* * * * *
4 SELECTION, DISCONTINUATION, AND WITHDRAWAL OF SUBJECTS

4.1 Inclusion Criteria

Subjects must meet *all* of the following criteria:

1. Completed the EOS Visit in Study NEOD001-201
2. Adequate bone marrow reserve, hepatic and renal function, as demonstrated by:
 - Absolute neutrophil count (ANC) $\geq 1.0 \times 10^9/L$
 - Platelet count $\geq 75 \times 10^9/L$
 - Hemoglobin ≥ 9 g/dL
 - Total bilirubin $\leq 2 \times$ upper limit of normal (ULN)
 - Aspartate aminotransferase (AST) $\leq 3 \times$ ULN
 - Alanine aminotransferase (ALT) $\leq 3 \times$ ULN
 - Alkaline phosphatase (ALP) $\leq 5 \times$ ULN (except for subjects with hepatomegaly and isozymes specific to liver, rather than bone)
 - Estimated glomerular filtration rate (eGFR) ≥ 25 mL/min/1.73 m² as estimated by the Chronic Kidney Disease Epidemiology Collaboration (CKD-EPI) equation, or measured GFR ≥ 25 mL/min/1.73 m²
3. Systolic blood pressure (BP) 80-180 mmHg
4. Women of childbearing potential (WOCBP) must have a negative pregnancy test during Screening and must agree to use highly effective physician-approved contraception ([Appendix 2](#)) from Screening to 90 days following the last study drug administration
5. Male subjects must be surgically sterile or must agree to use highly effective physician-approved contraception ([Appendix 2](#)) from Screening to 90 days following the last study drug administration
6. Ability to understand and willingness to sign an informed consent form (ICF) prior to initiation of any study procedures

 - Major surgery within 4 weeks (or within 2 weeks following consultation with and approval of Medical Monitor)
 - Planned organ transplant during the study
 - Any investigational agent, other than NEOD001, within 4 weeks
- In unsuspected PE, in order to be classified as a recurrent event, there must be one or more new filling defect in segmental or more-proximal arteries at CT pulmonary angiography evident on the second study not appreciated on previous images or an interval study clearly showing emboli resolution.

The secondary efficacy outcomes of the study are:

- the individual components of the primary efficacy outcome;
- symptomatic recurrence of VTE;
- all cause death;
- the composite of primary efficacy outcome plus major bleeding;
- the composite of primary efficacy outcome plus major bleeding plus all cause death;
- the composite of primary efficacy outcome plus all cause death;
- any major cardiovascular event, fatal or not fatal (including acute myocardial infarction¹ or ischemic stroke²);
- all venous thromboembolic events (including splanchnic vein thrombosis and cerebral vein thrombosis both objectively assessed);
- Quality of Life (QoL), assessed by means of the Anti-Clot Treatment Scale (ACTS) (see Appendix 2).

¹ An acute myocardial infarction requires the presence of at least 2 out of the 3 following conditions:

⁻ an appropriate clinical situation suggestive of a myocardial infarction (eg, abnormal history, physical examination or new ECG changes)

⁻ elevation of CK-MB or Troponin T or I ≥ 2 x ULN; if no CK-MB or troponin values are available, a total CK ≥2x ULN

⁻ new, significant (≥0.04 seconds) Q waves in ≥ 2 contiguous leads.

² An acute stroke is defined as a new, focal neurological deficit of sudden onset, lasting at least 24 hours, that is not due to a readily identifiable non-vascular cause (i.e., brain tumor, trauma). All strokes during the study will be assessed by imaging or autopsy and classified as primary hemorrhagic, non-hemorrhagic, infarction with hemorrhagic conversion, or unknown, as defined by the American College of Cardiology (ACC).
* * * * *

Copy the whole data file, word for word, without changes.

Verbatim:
4 SELECTION, DISCONTINUATION, AND WITHDRAWAL OF SUBJECTS

4.1 Inclusion Criteria

Subjects must meet *all* of the following criteria:

1. Completed the EOS Visit in Study NEOD001-201
2. Adequate bone marrow reserve, hepatic and renal function, as demonstrated by:
 - Absolute neutrophil count (ANC) $\geq 1.0 \times 10^9/L$
 - Platelet count $\geq 75 \times 10^9/L$
 - Hemoglobin ≥ 9 g/dL
 - Total bilirubin $\leq 2 \times$ upper limit of normal (ULN)
 - Aspartate aminotransferase (AST) $\leq 3 \times$ ULN
 - Alanine aminotransferase (ALT) $\leq 3 \times$ ULN
 - Alkaline phosphatase (ALP) $\leq 5 \times$ ULN (except for subjects with hepatomegaly and isozymes specific to liver, rather than bone)
 - Estimated glomerular filtration rate (eGFR) ≥ 25 mL/min/1.73 m² as estimated by the Chronic Kidney Disease Epidemiology Collaboration (CKD-EPI) equation, or measured GFR ≥ 25 mL/min/1.73 m²
3. Systolic blood pressure (BP) 80-180 mmHg
4. Women of childbearing potential (WOCBP) must have a negative pregnancy test during Screening and must agree to use highly effective physician-approved contraception ([Appendix 2](#)) from Screening to 90 days following the last study drug administration
5. Male subjects must be surgically sterile or must agree to use highly effective physician-approved contraception ([Appendix 2](#)) from Screening to 90 days following the last study drug administration
6. Ability to understand and willingness to sign an informed consent form (ICF) prior to initiation of any study procedures

 - Major surgery within 4 weeks (or within 2 weeks following consultation with and approval of Medical Monitor)
 - Planned organ transplant during the study
 - Any investigational agent, other than NEOD001, within 4 weeks
- In unsuspected PE, in order to be classified as a recurrent event, there must be one or more new filling defect in segmental or more-proximal arteries at CT pulmonary angiography evident on the second study not appreciated on previous images or an interval study clearly showing emboli resolution.

The secondary efficacy outcomes of the study are:

- the individual components of the primary efficacy outcome;
- symptomatic recurrence of VTE;
- all cause death;
- the composite of primary efficacy outcome plus major bleeding;
- the composite of primary efficacy outcome plus major bleeding plus all cause death;
- the composite of primary efficacy outcome plus all cause death;
- any major cardiovascular event, fatal or not fatal (including acute myocardial infarction¹ or ischemic stroke²);
- all venous thromboembolic events (including splanchnic vein thrombosis and cerebral vein thrombosis both objectively assessed);
- Quality of Life (QoL), assessed by means of the Anti-Clot Treatment Scale (ACTS) (see Appendix 2).

¹ An acute myocardial infarction requires the presence of at least 2 out of the 3 following conditions:

⁻ an appropriate clinical situation suggestive of a myocardial infarction (eg, abnormal history, physical examination or new ECG changes)

⁻ elevation of CK-MB or Troponin T or I ≥ 2 x ULN; if no CK-MB or troponin values are available, a total CK ≥2x ULN

⁻ new, significant (≥0.04 seconds) Q waves in ≥ 2 contiguous leads.

² An acute stroke is defined as a new, focal neurological deficit of sudden onset, lasting at least 24 hours, that is not due to a readily identifiable non-vascular cause (i.e., brain tumor, trauma). All strokes during the study will be assessed by imaging or autopsy and classified as primary hemorrhagic, non-hemorrhagic, infarction with hemorrhagic conversion, or unknown, as defined by the American College of Cardiology (ACC).